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The Couscous or Gefilte Fish conference


Steak and chips for Shabbat
Claudia Roden Writer
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I had friends as well. There was Ada Rapoport who became the Head of Jewish Studies at University College. But I also had people in Israel. And this is very important, most important for me now, that I did go to Israel early on, because they had published my Middle Eastern Food. They published it early and the publisher told me, 'We're publishing you, but we don't think we're going to sell it, because we don't like this kind of food. It's our enemy culture. It's culture we despise now. People despise. And we want all the food that immigrants, our Israelis who have come from Arab countries, we want our Jews who have come from Arab countries to leave their culture behind. We want them to forget it all. We don't want them to cook their dishes, or their children to know their dishes'. It was strange thing, and I did find out that children, when they were told to bring dishes from their home to school, when some teachers wanted to see who appreciated the food of the diaspora, they would come, they were embarrassed and they would be asked, 'What did you mother cook for Shabbat?' And they would say, 'Steakim and chipsim'. Because they were sure it wasn't anything that would embarrass them. And yes, to be a Sephardi in Israel was a very low thing to be at the time, and you had to be as quickly as possible a European and an Israeli and a new person.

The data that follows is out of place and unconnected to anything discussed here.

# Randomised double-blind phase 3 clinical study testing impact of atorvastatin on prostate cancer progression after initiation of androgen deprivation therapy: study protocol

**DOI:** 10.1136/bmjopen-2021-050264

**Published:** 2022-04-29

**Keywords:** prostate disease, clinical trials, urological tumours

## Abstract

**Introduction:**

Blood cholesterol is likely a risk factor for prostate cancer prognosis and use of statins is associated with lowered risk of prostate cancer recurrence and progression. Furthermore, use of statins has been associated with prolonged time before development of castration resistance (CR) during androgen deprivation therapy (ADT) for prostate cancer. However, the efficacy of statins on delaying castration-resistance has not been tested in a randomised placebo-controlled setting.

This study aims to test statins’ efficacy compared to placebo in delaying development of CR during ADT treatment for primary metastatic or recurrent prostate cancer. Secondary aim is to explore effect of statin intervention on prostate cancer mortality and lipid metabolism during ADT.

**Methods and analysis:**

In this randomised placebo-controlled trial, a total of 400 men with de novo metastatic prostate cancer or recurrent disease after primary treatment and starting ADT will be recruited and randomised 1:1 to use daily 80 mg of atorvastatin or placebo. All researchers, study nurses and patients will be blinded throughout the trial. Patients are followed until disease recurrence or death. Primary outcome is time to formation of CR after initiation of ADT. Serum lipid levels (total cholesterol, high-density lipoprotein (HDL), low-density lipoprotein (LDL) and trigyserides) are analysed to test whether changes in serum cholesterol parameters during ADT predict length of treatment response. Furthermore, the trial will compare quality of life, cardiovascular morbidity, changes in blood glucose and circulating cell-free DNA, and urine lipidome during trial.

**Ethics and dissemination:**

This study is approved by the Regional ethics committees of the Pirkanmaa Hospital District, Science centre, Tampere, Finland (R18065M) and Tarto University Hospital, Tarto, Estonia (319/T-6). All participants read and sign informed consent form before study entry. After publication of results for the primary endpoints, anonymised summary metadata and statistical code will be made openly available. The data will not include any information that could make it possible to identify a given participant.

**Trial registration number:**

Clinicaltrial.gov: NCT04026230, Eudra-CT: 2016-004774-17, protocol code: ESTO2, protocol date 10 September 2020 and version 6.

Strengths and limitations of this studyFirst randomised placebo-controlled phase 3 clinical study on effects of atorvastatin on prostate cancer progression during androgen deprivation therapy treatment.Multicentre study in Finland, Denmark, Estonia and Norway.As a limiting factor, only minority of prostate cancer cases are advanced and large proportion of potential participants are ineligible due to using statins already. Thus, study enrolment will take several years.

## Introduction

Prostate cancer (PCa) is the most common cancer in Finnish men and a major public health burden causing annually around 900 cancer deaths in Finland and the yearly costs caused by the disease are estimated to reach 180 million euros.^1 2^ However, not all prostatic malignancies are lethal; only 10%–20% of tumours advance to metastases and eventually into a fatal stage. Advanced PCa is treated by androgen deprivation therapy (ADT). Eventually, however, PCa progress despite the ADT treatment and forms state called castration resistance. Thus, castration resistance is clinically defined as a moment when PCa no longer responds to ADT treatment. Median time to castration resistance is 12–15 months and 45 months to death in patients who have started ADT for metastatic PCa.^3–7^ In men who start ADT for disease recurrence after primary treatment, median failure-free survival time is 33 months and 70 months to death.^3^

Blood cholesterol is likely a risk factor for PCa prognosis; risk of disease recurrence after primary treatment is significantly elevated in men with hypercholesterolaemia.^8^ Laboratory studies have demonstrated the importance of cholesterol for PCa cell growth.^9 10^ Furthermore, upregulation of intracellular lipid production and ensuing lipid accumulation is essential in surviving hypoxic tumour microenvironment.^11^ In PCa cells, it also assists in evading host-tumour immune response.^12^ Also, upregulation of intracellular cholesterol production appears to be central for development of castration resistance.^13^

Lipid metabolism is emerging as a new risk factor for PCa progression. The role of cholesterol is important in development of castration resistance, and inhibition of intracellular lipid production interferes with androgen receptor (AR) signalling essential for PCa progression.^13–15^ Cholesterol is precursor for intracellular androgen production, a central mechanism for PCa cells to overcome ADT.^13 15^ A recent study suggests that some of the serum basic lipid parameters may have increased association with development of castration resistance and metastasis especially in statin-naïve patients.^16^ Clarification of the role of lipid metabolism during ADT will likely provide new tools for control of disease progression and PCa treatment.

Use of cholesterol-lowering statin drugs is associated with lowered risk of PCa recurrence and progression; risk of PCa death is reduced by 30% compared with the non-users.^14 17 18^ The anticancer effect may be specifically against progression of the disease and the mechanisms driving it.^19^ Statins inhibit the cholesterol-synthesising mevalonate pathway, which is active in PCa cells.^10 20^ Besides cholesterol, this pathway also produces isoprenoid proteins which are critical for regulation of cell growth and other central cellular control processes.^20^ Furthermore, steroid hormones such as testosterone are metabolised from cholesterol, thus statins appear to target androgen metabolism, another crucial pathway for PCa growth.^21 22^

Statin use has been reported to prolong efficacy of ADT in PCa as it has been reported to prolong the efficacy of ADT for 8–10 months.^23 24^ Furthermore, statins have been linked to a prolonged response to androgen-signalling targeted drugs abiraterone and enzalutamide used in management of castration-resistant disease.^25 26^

Claudia Roden (b. 1936) is an Egyptian-born British cookbook writer and cultural anthropologist of Sephardi/Mizrahi descent. She is best known as the author of Middle Eastern cookbooks including A Book of Middle Eastern Food, The New Book of Middle Eastern Food and The Book of Jewish Food.

Listeners: Nelly Wolman

Claudia Roden talking to her granddaughter Nelly Wolman about her life in food.

Tags: Israel, Ada Rapoport

Duration: 2 minutes, 18 seconds

Date story recorded: September 2022

Date story went live: 04 December 2023